4. DESIGN FOR ETHICS: IEEE to play a role in the worldwide technological and social challenge of having ethics as a basic requirement in the design of all devices, systems and applications.


Under the INSP project, we are planning an expedition to Churchill and Nunavut in order to (i) develop awareness of the project mission; (ii) establish personal contacts; (iii) explore possible collaboration with IEEE; (iv) improve transportation to the North (to deliver food and medicine to remote communities); (v) improve diet (diabetes is rampant, as an apple costs as much as a can of pop); (vi) strengthen education in the communities by providing new opportunities; and (vii) enhance research of the North (in view of the changes in cargo transportation and climate).

An overview of other new IEEE initiatives will also be provided.


Dr Marina Ruggieri is the 2017 IEEE Vice President of Technical Activities Board (TAB). She is a Past Director of IEEE Division IX (2014-2015), and a Sr. Past President of the IEEE Aerospace and Electronic Systems Society (AESS). As a Fellow of IEEE, she is a member of the IEEE Fellow and Public Visibility Committees. She is proboviro (arbitrator) of the Italian Industries Federation for Aerospace, Defense and Security (AIAD); member of the Technical-Scientific Committee of the Center for Aeronautical Military Studies, and she has been Vice President of the Roma Chapter of AFCEA (2006-2015). She is co-founder and Chair of the Steering Board of the interdisciplinary Center for Tele-infrastructures (CTIF) at  the University of Roma “Tor Vergata”, that belongs to the CTIF global network, with nodes in USA, Europe and Asia. Above all, she has been very enthusiastic and dedicated to promoting four fundamental and visionary new directions in IEEE: Food Engineering; Dig Once; IEEE at the North and South Poles; and Design for Ethics.

Dr Ruggieri is Full Professor of Telecommunications Engineering at the University of Roma “Tor Vergata” and a member of its Board of Governors. She is the Principal Investigator of the 40/50 GHz TPD#5 Communications Experiment on board AlphaSat (launched on July 2013). She is author/co-author of 340 papers, 1 patent and 12 books in her research areas.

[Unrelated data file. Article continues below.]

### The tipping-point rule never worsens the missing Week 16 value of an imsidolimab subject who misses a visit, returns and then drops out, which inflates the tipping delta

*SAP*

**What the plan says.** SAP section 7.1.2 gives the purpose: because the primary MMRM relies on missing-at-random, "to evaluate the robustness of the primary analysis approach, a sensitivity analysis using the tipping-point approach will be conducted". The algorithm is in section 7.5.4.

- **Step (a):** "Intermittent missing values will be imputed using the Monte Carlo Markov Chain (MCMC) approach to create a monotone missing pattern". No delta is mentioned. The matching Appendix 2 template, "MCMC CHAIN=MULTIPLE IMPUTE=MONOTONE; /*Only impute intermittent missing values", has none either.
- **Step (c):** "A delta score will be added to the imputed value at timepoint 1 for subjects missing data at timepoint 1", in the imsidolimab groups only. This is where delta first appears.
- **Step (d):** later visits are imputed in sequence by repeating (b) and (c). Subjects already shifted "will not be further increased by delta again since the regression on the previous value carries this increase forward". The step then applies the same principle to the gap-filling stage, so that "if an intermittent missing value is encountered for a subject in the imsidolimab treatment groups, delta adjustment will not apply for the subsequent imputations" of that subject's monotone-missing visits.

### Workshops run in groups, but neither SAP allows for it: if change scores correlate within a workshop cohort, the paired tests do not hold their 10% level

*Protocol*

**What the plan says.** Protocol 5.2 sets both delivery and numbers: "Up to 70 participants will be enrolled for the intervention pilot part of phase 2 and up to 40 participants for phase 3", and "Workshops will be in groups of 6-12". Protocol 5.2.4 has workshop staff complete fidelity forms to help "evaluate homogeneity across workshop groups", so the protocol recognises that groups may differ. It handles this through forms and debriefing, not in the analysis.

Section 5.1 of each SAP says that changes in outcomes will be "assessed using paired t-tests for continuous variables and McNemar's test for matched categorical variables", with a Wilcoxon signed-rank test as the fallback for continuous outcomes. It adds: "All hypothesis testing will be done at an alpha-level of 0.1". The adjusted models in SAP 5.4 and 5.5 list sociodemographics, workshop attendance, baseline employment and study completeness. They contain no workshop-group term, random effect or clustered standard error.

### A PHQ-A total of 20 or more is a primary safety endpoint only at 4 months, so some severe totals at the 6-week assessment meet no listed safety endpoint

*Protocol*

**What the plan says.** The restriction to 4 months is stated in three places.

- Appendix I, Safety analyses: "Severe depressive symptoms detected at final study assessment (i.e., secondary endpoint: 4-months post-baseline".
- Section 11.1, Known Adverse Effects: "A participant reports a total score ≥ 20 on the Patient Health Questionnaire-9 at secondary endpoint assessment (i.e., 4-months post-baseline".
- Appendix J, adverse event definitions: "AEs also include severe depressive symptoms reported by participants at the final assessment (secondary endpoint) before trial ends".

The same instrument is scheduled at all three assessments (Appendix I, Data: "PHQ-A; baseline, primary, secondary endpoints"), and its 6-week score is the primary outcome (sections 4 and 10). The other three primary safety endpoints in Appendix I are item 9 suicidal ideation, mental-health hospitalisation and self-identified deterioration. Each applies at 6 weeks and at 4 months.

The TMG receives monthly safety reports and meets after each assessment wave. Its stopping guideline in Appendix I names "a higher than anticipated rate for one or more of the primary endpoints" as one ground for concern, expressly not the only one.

She received many awards and honours, including: the 1990 Piero Fanti International Prize; the 2009 Pisa Donna Award as Women in Engineering; the 2013 Excellent Women in Roma Award; and Excellent and Best Paper Awards at international conferences.



Witold Kinsner, PhD, PEng


Department of Electrical & Computer Engineering, University of Manitoba

Tel: (204) 474-6490; email: or

IEEE Canada President, 2016-2017

IEEE Region 7 Director/Delegate, 2016-2017

Computer and Computational Intelligence Seminar

Thursday, April 25th, 2013



Perception-Based Computing


Thursday, May 2, 2013 from 2:30-3:30 PM


Rm E2-251, EITC (Engineering & Information Technology Complex)
Fort Garry Campus
University of Manitoba


Piotr Wasilewski, Ph.D.
Assistant Professor
Faculty of Mathematics, Computer Science & Mechanics
Warsaw University, Poland


This talk addresses the basic notions of Perception Based Computing (PBC). Perception is characterized by sensory measurements and ability to apply them to reason about satisfiability of complex vague concepts used, such as guards for actions or invariants to be preserved by agents. Such reasoning is often referred as adaptive judgment. Vague concepts can be approximated on the basis of sensory attributes rather than defined exactly. Approximations usually need to be induced by using hierarchical modelling. Computations require interactions between granules of different complexity, such as elementary sensory granules, granules representing components of agent states, or complex granules representing classifiers that approximate concepts.